# Global References

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I have a reference object without a copy factory.  I get a compiler error when passing an instance of that object to a function that takes a const &in reference when the object is a global variable but not when it is a local variable.   Is this a bug or a feature?

MyObject x;

void main()
{
myFunc(x);  // Compile error: There is no copy operator for the type 'MyObject' available.
}

void myFunc(const MyObject &in y)
{
// Do something
}

void main()
{
MyObject x;
myFunc(x);  // Compiles successfully
}

void myFunc(const MyObject &in y)
{
// Do something
}


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I'll need to look into this.

By default, you should think of &in references as working the same as by-value except that the calling convention is that the value is passed as reference.

But, since the &in reference in this case is const it does look like a bug, or rather a compiler path with opportunity for optimization as there is no need to copy the object in order to guarantee that the original isn't modified by the function.

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I understand that, generally, &in references should be effectively the same as by-value.  My main purpose for posting is to point out that the "const in&" behavior seems to works differently depending on scope, which seems like a bug.

My real issue is, in order to simulate variable arguments, I register about ten functions with the following prototypes:

Print(const ?&in);

Print(const ?&in, const ?&in);

...

I need this prototype work work for any type, whether a literal or a variable, and it needs to allow variable to pass by const reference so that it will work on objects that do not have copy constructors.

I would use "const ?&", but that doesn't work for literals (Error: Not a valid reference).

I welcome any alternatives.  Thanks.

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It's a bit contradictory. ?&in means that the function should receive a reference to a copy of the value so it is free to modify it without worrying about affecting the original value. And you say you want to be able to send a value to a type that doesn't allow copies to be made. :)

I will probably be able to change the compiler to allow const ?&in to take a reference without requiring the copy to be made first. At least, for reference types where it is possible to guarantee the lifetime by holding on to a handle (for value types it is not always possible to avoid the copy). But it would really only be an optimization, and not really what the compiler should be doing in the strict sense of it.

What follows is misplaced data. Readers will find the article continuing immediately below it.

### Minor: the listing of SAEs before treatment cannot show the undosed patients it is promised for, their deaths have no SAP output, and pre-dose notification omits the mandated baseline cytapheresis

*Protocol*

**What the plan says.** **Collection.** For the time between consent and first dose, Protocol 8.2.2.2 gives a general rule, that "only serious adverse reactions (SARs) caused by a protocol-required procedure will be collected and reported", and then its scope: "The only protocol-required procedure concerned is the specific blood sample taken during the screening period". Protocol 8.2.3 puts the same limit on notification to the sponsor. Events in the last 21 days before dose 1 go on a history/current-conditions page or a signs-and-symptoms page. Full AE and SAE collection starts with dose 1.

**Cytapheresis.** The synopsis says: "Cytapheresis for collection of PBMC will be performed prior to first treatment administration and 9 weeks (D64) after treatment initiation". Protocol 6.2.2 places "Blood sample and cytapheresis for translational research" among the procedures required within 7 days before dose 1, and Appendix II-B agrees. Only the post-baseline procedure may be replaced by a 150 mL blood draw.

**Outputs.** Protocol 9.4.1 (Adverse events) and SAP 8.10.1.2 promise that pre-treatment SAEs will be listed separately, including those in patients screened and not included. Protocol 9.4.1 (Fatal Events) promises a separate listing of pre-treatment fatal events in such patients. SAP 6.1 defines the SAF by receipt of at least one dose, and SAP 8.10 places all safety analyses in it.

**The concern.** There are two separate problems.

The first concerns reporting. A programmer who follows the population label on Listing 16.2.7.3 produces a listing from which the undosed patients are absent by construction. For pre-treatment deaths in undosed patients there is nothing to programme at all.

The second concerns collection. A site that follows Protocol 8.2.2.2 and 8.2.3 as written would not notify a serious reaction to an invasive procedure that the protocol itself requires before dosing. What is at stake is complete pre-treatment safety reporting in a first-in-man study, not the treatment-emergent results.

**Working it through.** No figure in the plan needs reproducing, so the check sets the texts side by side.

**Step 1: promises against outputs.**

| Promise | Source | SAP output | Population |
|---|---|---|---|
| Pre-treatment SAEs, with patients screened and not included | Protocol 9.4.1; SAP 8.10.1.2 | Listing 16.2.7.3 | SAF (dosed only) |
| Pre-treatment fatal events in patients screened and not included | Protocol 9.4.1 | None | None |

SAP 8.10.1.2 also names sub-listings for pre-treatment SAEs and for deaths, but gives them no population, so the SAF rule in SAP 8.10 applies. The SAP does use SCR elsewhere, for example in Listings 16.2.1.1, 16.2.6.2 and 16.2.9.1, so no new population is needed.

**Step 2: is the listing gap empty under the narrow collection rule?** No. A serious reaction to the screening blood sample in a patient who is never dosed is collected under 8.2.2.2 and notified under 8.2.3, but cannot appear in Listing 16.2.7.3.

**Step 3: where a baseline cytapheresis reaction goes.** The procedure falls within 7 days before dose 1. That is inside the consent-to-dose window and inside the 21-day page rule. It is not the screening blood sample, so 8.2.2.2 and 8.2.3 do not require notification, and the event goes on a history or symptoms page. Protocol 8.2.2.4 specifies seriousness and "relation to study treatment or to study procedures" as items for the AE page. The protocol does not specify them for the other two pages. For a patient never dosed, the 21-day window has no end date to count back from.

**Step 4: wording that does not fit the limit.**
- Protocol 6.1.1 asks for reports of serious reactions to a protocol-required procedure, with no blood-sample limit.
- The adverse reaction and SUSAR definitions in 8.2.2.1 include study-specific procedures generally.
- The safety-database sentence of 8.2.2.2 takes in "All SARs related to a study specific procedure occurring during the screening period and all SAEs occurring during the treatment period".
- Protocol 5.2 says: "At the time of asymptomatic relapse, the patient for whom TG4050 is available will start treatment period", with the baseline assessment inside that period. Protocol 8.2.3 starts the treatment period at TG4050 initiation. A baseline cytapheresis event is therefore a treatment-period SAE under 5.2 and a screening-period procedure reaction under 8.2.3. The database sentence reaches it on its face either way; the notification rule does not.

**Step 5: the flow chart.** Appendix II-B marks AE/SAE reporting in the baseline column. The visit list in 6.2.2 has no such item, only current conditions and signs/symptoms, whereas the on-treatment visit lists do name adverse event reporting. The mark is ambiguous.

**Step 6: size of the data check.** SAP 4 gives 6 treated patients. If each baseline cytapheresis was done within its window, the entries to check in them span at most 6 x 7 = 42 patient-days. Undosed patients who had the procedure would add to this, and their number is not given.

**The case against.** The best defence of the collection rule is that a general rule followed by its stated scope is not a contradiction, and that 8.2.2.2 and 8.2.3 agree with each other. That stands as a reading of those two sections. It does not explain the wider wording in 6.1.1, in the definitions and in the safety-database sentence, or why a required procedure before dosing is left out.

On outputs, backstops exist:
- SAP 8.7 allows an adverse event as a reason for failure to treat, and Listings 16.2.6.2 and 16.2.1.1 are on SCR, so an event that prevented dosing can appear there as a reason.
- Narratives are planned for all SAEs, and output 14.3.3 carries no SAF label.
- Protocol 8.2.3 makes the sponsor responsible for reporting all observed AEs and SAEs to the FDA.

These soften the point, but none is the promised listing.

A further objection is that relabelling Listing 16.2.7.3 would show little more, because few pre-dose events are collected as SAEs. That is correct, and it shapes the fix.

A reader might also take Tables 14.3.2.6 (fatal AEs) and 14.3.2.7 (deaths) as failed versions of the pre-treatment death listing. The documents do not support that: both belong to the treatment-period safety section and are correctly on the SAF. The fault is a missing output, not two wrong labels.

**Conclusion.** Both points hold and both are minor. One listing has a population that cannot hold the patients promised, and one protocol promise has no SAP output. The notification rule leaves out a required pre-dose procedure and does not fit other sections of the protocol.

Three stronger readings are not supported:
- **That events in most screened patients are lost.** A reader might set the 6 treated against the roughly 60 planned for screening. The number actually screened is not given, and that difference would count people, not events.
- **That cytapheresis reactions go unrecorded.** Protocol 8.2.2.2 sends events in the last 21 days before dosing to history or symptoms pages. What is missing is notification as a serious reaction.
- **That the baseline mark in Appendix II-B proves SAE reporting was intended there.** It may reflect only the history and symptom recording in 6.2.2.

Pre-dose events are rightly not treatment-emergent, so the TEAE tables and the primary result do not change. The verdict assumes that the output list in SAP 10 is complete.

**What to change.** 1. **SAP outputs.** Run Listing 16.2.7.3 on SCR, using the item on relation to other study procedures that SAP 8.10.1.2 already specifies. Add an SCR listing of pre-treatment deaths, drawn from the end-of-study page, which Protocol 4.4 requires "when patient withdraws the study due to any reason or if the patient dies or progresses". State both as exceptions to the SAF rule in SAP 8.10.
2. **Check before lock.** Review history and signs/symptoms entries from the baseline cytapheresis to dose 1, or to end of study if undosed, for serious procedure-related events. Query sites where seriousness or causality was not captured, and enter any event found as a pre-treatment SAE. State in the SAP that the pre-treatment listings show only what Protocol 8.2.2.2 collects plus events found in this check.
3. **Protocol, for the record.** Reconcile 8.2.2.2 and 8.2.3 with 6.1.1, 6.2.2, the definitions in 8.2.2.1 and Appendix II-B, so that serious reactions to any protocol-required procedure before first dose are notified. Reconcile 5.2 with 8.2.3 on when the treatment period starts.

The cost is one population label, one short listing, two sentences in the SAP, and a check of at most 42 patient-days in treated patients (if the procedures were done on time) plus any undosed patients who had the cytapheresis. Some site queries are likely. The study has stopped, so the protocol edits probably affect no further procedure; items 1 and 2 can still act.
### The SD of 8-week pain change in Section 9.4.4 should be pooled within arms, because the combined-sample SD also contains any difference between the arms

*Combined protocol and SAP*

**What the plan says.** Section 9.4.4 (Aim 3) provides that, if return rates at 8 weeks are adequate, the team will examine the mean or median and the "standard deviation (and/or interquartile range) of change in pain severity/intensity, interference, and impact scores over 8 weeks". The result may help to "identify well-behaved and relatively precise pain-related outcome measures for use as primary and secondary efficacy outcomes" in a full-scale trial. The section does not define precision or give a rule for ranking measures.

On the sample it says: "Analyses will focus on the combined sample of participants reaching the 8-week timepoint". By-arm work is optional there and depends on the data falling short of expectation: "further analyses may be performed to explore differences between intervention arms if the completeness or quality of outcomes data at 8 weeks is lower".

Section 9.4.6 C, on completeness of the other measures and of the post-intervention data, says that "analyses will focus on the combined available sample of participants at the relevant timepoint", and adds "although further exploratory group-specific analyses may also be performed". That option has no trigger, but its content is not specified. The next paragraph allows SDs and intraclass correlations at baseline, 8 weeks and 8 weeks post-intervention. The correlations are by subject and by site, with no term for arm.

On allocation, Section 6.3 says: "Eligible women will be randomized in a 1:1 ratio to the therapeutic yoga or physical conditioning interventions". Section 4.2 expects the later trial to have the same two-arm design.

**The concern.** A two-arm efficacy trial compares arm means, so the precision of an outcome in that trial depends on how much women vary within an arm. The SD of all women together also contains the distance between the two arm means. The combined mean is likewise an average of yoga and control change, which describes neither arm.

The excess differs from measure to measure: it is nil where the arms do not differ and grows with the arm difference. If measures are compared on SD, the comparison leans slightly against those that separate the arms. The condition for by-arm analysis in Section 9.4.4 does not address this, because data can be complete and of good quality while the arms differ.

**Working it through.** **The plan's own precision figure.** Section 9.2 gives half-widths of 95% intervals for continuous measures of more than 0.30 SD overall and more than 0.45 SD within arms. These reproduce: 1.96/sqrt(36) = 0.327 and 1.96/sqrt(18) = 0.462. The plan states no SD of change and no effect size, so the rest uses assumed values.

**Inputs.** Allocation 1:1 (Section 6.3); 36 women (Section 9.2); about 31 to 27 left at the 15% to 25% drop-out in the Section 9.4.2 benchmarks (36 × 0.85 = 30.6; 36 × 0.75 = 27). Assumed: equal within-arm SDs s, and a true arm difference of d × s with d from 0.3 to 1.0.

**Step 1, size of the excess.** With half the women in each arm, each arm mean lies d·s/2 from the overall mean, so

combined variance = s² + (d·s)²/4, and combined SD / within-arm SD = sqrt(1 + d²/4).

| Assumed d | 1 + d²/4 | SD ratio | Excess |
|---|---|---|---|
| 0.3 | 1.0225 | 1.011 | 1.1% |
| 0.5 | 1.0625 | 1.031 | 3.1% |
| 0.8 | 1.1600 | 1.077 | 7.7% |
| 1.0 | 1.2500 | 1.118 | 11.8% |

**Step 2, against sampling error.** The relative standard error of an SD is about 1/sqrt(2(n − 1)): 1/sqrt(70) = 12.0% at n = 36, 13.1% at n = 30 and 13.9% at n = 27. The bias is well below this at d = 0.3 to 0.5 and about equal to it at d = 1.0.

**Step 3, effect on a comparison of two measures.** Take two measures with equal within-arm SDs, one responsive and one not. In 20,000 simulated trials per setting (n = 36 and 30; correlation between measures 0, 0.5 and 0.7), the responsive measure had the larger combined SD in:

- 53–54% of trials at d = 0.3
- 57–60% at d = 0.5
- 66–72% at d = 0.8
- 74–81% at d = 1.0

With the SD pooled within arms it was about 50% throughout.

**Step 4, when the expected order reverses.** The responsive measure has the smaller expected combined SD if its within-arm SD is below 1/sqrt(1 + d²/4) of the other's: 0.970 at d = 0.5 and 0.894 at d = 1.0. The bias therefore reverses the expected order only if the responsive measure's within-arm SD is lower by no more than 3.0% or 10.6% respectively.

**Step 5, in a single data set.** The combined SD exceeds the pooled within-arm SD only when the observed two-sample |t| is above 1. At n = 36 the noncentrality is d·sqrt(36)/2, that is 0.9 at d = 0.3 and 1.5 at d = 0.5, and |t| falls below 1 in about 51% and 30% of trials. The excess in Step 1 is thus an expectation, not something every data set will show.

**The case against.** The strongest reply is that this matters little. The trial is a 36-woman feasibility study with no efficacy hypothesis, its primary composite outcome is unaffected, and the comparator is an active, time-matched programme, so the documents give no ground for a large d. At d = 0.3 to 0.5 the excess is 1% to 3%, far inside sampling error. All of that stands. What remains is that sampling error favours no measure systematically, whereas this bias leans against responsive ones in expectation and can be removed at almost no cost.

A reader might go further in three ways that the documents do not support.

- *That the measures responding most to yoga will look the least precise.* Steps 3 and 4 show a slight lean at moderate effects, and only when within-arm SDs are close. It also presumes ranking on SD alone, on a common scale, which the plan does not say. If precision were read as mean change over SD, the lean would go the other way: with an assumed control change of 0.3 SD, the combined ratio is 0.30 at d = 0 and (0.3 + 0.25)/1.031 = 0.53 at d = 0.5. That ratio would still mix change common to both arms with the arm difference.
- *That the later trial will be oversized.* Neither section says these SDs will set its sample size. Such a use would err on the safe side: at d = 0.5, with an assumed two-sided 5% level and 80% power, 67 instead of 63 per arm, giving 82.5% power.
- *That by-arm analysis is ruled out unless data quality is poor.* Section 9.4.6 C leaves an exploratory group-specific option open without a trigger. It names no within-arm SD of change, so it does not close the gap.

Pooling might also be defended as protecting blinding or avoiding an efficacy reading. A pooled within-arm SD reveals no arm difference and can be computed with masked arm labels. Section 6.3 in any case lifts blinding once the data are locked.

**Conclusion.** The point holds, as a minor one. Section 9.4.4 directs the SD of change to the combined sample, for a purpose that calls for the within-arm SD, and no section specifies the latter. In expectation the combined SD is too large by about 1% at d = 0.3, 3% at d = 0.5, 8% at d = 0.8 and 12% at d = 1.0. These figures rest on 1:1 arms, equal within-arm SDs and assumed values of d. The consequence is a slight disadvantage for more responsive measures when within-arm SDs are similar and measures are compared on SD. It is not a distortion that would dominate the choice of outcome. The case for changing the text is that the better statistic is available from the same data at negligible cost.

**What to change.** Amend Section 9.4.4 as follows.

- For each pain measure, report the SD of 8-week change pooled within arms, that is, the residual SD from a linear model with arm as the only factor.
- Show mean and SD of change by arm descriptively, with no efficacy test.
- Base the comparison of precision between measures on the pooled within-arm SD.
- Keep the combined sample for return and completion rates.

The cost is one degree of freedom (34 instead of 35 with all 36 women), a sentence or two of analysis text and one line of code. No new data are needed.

In reality, what you really need is for the compiler to support overloads with ?&in for value types and just ?& for reference types. Maybe even ?@&in specifically for handles. This is something I've already planned, but is not a trivial change so it will probably be a while before I get to it.

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It is a bit contradictory.  "const ?&in" was the lessor of two evils.  What I really want is "const &" behavior like C++, which is pretty much what you describe with "?&in" for value types and "const ?&" for reference types.

Do you have any recommendations for a Print function that can take any type?  If I use Print(const ?&) then I cannot pass value types.  If I use Print(const ?&in) then I cannot pass reference types that do not copy.  I don't think I can register both types, and I can't really expect my script writers to be able to distinguish value types from reference types.

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For now, my recommendation is to wait until I've been able to change the code for 'const ?&in' so the compiler doesn't need to copy the value for reference types. This I should be able to include in version 2.28.2 unless I hit some currently unforseen obstacle.

Or, if you don't care about perfect sandbox security in the scripts, you can turn on asEP_ALLOW_UNSAFE_REFERENCES, and use 'const ?&' for both value types and references types. If you trust your script writers not to do anything dumb, the unsafe references are just as safe as in C++.

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I am using asEP_ALLOW_UNSAFE_REFERENCES, which does work for value types, but it does not work for literal values.  Print(3.5), for example, fails with "Not a valid reference".  Maybe I can investigate creating a copy for literal values being passed as "const &"

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I looked into allowing literals to make a temporary copy when being passed as "const &inout".  I think that will allow me to use "const &" until you make the change to not make "const ?&in" create a copy for reference types.  I don't know if this is something you would want to incorporate officially or not.  If not, I'll remove this patch and convert my "const ?&" to "const ?&in" as appropriate.

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I'll check it out.

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I've included this in revision 1861.

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